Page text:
After reviewing over 24,000 submissions and consulting with over 200 stakeholders, the Expert
Panel submitted its 2014 Renewable Energy Target Scheme Review Report (Report) to the Government on 15 August 2014, with its public release on 27 August 2014.


The Government has not yet released its position on the recommendations made in the Report.


Revising The LRET


Significantly, the Expert Panel has recommended two options for the LRET in the Report:


  • close the LRET scheme to new entrants and grandfather it for existing and already committed entrants; or
  • modify the LRET to increase only in proportion with future growth in electricity demand.


Option 1 – Close And “Grandfather” LRET This Option Essentially Involves the following:


  • Allowing the LRET to continue to operate for:


    • existing accredited renewable energy power stations;
    • renewable power stations already under construction; and
    • renewable power stations to be constructed, where it can be demonstrated that there is full financial and contractual commitment to the project (eg final investment decision, engineering and procurement contract), within one month of the announcement of this approach.
    • Closing the LRET to all new renewable energy power stations (except those referred to above).
    • The Clean Energy Regulator (CER) setting targets annually based on estimated output from the “grandfathered” power stations described above (who would still be entitled to accreditation under the continuing “grandfathered” LRET scheme).
    • The last year of the operation of the LRET scheme being 2030.



The Report also states that implementing this option would involve consideration of an appropriate certificate price to support existing projects, and consideration of whether further mechanisms would be required to ensure certificate price stability. 


Option 2 – LRET To Increase Only In Proportion To Growth In Demand


This option involves setting the target annually by reference to a set proportion (for example, 50%) of any growth in electricity demand each year up to 2020. This would operate as follows:


  • The target being set annually (each year up to 2020) by the CER taking the target from the previous year and increasing it by an amount equivalent to 50% of the projected growth in national electricity demand over the next year.
  • Where national electricity demand is projected to remain flat or fall over the next year, then the target is held at the previous year’s level.
  • From 2021 onwards, the target is fixed at the 2020 level until 2030, the last year of the operation of the LRET.


Based on current electricity demand forecasts, the Report found that this approach would achieve a 20% share of renewables in electricity generation by 2020.


Another Option – A “Real 20%”


While the Report recognised that the original 20% target of 45,000 GWh by 2020 had been distorted by forecasts that did not take a downturn in the energy market into account, the Expert Panel expressed concern that adopting a revised “real 20%” target would involve fixing yet another target in legislation based on electricity demand forecasts which are inherently uncertain. Specifically, if demand was lower than forecast, the LRET would continue to add generation capacity surplus to the requirements of the market.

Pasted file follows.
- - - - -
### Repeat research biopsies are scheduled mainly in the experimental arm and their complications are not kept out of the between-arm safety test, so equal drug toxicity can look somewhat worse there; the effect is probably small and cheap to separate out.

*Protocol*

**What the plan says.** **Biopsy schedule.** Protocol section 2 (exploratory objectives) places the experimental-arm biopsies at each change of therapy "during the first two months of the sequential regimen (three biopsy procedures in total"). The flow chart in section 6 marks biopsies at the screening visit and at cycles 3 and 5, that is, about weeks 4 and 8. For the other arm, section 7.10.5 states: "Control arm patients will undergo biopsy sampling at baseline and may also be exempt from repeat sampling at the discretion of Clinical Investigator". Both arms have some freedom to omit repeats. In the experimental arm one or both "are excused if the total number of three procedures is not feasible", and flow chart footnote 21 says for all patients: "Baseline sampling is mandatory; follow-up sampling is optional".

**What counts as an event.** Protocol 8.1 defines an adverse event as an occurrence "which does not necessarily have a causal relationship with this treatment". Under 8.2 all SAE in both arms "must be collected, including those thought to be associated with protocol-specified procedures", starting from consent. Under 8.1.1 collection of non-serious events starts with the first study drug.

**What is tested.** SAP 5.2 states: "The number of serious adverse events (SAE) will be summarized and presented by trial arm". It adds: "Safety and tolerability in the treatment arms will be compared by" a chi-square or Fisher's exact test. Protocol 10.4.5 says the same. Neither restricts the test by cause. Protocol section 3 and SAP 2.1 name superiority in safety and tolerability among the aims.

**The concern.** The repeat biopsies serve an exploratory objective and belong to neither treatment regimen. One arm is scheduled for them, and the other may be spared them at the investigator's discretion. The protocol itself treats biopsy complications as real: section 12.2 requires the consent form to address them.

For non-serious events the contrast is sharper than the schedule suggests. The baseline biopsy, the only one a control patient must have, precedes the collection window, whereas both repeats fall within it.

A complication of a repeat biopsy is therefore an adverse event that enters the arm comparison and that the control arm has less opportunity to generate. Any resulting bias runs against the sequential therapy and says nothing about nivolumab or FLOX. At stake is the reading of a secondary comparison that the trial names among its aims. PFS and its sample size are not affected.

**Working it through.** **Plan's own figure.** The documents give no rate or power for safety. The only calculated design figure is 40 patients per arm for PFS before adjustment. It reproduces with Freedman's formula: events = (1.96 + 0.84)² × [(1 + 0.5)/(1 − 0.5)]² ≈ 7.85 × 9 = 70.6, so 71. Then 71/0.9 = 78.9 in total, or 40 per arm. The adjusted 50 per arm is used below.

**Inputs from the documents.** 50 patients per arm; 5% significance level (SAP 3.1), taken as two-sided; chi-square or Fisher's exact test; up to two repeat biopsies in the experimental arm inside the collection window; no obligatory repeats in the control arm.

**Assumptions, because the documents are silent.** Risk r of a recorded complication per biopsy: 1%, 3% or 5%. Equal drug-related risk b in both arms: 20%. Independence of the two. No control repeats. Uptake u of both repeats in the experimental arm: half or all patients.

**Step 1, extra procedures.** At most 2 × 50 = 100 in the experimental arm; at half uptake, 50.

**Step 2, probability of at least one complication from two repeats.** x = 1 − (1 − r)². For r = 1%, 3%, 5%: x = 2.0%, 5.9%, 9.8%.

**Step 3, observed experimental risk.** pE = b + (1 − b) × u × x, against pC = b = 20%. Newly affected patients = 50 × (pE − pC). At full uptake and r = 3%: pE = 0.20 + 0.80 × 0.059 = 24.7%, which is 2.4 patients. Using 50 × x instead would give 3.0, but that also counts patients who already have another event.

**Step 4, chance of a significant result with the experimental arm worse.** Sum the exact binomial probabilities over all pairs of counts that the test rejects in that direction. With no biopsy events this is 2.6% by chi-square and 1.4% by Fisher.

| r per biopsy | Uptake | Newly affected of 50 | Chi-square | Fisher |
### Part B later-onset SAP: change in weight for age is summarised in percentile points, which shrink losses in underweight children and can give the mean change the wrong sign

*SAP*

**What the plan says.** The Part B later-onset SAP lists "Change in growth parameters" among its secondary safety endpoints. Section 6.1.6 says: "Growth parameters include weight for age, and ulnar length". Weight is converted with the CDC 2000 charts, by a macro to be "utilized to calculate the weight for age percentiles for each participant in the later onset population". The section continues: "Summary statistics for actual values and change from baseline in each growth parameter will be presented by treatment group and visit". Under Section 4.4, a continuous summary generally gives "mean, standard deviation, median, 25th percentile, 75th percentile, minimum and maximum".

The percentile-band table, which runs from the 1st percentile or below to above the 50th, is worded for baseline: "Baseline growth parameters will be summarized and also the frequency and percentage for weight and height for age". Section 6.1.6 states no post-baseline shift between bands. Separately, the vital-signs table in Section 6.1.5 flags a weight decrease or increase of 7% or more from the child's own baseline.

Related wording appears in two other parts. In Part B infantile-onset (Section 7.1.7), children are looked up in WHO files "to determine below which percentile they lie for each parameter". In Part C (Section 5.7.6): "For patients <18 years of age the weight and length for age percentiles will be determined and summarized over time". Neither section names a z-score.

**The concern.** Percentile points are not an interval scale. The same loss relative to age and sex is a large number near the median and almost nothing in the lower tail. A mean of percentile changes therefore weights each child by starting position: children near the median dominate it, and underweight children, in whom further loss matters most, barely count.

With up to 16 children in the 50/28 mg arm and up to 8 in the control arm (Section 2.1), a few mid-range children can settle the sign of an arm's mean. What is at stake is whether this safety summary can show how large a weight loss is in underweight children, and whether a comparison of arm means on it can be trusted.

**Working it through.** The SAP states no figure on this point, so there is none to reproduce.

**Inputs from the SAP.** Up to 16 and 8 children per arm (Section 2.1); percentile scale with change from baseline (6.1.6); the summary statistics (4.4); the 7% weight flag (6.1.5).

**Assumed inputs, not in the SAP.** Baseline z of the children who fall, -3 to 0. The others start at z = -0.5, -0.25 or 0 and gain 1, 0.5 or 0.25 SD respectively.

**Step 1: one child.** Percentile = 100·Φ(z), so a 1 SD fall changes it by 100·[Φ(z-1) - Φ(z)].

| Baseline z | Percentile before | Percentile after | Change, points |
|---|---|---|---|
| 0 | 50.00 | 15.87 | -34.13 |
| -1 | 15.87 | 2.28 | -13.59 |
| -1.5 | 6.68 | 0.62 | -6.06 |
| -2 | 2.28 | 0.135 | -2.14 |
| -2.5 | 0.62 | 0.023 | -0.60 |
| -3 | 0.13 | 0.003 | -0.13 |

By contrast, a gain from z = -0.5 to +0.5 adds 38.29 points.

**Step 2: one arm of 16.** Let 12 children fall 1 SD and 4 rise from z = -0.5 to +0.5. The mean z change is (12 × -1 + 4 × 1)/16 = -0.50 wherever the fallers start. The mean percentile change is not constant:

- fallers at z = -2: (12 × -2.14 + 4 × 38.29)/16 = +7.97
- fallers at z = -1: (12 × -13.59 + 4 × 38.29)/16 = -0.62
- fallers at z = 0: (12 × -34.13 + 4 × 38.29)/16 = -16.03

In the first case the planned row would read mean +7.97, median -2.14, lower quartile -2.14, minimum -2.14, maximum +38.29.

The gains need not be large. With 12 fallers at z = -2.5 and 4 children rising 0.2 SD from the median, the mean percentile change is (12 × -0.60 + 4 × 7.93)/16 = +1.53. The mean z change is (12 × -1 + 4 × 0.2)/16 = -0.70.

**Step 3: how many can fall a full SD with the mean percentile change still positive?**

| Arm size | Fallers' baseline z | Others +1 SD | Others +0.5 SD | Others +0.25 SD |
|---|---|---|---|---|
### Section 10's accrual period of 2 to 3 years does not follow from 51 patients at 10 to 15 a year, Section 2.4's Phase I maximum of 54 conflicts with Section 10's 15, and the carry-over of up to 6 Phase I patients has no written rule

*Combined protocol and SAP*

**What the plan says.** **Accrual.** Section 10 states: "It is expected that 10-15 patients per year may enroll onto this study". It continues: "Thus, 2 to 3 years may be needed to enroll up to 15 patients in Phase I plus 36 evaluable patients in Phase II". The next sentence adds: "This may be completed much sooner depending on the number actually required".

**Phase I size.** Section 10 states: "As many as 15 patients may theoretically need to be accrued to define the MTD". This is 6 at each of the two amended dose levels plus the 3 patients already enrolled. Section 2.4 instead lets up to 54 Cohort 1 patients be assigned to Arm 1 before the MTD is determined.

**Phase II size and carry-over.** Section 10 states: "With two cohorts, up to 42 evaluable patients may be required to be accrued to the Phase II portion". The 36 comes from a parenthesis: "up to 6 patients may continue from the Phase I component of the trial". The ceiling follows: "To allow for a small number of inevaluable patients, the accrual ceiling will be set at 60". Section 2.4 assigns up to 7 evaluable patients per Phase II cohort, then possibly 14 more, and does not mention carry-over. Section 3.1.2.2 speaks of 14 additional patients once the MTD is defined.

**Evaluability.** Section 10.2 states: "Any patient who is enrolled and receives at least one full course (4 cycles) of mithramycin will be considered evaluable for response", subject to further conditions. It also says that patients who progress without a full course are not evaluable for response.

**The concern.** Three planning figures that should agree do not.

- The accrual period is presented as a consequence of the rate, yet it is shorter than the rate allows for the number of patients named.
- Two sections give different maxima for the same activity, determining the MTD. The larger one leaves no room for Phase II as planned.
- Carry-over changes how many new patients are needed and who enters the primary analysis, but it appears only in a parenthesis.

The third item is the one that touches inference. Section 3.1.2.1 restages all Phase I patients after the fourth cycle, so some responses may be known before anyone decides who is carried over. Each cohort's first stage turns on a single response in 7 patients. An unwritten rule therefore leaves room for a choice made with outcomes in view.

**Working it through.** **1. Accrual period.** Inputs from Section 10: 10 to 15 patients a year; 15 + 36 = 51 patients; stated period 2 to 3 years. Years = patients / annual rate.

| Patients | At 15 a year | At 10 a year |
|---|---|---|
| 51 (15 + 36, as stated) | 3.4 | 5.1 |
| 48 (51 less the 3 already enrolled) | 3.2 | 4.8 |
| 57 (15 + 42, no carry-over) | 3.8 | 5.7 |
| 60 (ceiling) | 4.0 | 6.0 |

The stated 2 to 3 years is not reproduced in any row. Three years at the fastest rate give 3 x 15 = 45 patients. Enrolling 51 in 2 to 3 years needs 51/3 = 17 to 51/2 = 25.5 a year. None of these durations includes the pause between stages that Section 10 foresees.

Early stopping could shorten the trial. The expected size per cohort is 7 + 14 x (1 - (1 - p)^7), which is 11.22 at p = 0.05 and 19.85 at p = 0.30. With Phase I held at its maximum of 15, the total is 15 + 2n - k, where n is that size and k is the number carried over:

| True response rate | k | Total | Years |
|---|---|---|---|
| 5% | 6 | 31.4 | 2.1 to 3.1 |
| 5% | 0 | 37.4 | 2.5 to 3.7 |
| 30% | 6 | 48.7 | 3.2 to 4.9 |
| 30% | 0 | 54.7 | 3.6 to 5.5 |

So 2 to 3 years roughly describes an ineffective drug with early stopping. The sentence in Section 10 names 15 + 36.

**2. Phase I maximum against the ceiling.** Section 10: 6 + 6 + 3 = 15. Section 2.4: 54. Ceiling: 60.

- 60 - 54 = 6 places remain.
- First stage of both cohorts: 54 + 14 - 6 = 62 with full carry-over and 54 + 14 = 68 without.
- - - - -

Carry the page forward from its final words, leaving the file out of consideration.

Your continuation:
Accordingly, the Expert Panel recommended Option 2 above as a means of ensuring that targets only increase with the increase in demand year on year up to 2020.


Revising The SRES


The Expert Panel recommended two options for the SRES in the Report:


  • Abolition – closing the SRES immediately upon announcement. Those who have contracted for the installation of a small-scale system before the closure announcement would continue to be entitled to receive the certificates they would have done, and wholesale purchasers of electricity will still be required to acquire and surrender their proportionate share of those certificates or pay the statutory penalty.
  • Bringing forward the phase-out of the SRES – bringing forward the end date of the SRES to 2020 (from 2030), as well as:
    • reducing the period small-scale certificates may be created (for rooftop solar PV systems) from 15 years to 10 years and in each year from 2016 onwards further
    • reduce the period for which certificates may be created;
    • reducing the system size eligibility for rooftop solar PV systems from no more than 100 KW to no more than 10 KW; and
    • reducing the period small-scale certificates may be created for solar and heat pump water heaters, by one year, each year, commencing in 2016.


Legislative Hurdles


The Government has yet to announce its position in response to the Report. However, all indications to date are that the Government is not in favour of the RET continuing in its current form and is considering a change to the RET. Legislation will be required if the Government elects to adopt any of the Report’s recommendations or to make any other significant changes to the RET.